The idea behind open-source access to what would otherwise potentially be considered proprietary information is one that has risen in importance with the expansion of the use of the web. While the term is commonly used to refer to open-source software code, it can refer to the open access to any product’s design. It allows for a collaborative effort to ensue, with those accessing the open-source information able to modify the information or code and publish it back to the community at large.
Proponents of open-source point to the ways in which it can generate and promote innovation in research and technology. Jeff DeGraff argued that unrestricted access to designs, products, and ideas allows those with diverse backgrounds and perspectives to be creative. Those innovators can take an idea in its existing form and make it better, ultimately sharing it with the world. In an article for ZDNet, Harish Pillay championed open-source access as a way to harness the power of the collective and ultimately make the world a better place, creating new and better products at a pace never before seen.
Companies around the globe have embraced the open source model as a means to improve their products and contribute to their fields. ZDNet shared the results of the 2015 Future of Open Source Survey showing that sixty-six percent of all respondents said their companies create software for customers built on open source. Ninety-three percent of respondents stated that company use of open source had either increased or remained the same in the last twelve months. Companies such as Apple and Microsoft have made their programming language and core technologies available to the public in recent years, giving more credibility to the use of open-source in industry. Interestingly, the survey results point to security as a large reason why companies are choosing open-source over proprietary solutions.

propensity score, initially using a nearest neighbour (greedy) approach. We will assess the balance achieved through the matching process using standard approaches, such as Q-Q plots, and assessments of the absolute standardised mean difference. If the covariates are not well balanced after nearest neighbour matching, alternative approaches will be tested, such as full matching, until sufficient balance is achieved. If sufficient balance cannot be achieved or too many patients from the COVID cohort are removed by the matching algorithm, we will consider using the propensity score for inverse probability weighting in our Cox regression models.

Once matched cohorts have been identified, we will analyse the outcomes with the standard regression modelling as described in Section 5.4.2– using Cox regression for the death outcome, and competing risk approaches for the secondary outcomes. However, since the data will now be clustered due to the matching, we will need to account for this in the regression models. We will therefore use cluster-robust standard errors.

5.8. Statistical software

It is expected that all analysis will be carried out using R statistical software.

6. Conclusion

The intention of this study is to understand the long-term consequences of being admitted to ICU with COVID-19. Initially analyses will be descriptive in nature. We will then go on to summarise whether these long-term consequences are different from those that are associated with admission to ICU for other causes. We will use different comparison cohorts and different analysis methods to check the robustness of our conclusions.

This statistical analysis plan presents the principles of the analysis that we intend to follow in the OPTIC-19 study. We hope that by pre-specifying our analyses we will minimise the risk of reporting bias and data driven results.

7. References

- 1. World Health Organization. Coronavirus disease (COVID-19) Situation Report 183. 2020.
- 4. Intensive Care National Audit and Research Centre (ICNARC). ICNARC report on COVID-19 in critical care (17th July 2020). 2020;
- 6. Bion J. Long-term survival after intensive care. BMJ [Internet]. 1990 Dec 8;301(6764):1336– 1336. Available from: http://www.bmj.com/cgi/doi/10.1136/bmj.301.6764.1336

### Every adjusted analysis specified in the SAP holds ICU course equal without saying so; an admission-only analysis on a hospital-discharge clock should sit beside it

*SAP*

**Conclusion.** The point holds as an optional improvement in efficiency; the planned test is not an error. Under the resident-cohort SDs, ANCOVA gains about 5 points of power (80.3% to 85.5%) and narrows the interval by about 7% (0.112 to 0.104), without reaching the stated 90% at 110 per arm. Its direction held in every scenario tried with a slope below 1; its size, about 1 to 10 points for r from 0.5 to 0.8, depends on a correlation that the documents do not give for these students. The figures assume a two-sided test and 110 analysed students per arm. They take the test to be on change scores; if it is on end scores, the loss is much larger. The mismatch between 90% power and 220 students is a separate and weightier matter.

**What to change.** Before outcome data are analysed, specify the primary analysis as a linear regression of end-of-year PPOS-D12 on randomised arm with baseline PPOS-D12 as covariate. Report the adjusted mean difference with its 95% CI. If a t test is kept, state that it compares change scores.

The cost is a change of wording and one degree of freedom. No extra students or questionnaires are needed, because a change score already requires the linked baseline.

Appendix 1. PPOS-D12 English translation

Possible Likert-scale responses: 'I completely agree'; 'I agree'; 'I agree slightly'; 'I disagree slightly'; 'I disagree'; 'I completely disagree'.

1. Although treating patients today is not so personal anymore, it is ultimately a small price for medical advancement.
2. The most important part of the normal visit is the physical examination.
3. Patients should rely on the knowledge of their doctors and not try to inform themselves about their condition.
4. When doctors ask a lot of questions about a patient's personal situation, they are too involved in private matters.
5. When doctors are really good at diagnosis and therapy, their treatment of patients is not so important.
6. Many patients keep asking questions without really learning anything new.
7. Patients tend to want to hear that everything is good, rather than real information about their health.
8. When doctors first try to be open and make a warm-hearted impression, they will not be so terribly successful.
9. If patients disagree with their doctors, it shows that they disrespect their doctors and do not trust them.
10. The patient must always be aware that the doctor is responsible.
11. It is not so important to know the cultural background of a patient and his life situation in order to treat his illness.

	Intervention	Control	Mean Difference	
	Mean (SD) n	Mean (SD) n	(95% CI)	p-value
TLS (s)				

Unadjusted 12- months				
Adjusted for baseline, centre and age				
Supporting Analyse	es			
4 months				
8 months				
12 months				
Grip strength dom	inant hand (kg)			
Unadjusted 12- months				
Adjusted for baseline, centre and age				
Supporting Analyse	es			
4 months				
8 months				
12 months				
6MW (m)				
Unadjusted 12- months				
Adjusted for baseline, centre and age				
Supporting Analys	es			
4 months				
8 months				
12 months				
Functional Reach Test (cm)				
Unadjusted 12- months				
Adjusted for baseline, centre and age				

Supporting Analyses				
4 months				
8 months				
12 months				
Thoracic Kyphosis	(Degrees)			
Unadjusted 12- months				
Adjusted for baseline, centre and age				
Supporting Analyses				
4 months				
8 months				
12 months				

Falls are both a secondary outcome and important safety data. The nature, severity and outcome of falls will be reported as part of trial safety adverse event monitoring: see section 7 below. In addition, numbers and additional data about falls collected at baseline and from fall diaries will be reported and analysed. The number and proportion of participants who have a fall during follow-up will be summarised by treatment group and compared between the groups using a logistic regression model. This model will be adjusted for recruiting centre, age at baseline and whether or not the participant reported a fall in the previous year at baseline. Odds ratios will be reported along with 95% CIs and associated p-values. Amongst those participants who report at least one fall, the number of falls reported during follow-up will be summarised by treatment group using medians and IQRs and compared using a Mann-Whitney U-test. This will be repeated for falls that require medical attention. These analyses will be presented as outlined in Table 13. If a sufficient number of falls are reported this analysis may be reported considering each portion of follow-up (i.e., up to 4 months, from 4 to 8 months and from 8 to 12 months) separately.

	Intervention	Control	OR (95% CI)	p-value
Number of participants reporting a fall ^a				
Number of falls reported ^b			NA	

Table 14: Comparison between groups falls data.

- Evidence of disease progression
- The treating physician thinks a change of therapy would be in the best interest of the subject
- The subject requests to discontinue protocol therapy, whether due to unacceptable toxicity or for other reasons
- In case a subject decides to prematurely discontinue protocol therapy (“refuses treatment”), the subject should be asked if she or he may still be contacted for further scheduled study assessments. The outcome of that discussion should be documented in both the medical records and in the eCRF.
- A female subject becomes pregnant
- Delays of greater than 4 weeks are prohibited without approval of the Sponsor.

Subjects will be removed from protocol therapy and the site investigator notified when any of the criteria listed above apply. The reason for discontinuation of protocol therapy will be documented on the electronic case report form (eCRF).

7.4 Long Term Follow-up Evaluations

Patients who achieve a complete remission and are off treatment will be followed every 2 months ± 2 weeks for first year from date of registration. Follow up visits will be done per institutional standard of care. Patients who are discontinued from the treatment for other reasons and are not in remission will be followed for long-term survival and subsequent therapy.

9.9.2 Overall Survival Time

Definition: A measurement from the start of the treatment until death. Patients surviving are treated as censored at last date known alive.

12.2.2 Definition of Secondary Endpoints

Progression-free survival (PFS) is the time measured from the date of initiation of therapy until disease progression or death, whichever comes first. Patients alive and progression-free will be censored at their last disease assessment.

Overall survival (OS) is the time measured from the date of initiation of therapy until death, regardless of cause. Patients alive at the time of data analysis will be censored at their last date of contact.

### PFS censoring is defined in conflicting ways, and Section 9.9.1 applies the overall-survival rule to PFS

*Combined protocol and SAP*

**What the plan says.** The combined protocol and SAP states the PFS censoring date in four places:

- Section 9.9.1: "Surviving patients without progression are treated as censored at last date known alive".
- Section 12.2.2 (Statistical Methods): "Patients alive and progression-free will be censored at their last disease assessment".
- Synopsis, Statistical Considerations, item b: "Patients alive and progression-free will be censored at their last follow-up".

There are, of course, ethical considerations when deciding whether or not to use open-source information or to share software or digital works with others. The Markkula Center for Applied Ethics at Santa Clara University outlined several of these considerations, the most significant of which may be intellectual property protection. Sharing information in this way removes any financial incentive to the developer and may therefore actually discourage innovation. Now, the Future of Open Source Survey results seem to convey that businesses do not feel this way, but it is possible that it could influence the individual developer. Berry (2004) noted that increases copyright protections implemented by private companies for digital works removes a level of flexibility for researchers that could be avoided if academic research, like software code, was shared in an open-source manner.
Intellectual property concerns are particularly important for individual developers and smaller companies, who must place some trust in larger business or others to avoid violating easy to follow requirements associated with free software licenses. Those companies that use open-source software code, but do not provide it are being held accountable in some cases by groups like gpl-violations.org, the number of reports of such violations only continues to rise. Further complicating the issue is the presence of software piracy, which Santillanes and Felder (2015) found further reduces incentive for developers to share their work at all.
On the other side of the coin, some consider free software to be a matter of liberty and free speech. The idea is sharing open-source code or products contributes to the common good by allowing a community to improve and update nearly anything for the benefit of all. Richard Stallman is quoted by the Markkula Center for Applied Ethics on the virtue of the free software movement saying, “this spirit of goodwill – the spirit of helping your neighbor, voluntarily – is society’s most important resource.” Berry and Giles (2006) noted that the open-source community contributes to the democratizing of e-government, extending transparency and accountability.
Perhaps there is not one good answer to the question of ethics surrounding open-source sharing of software and other information. One encouraging development is that many companies are developing their own codes of conduct surrounding open source including Python, Ubuntu, and the Django Project. As information shared on the web continues to move away from proprietary in nature and more towards open source, individuals and companies will need to weigh all sides of the ethical arguments surrounding this topic and be aware of how they will inevitably evolve over time.
-The Ayes Have It
Berry, D. M., & Giles, M. (2006). Free and open-source software: Opening and democratizing e-government’s black box. Information Polity, 11(1), 21-34.
Santillanes, G., & Felder, R. M. (2015). Software piracy in research: A moral analysis. Science & Engineering Ethics, 21(4), 967-977. doi:10.1007/s11948-014-9573-5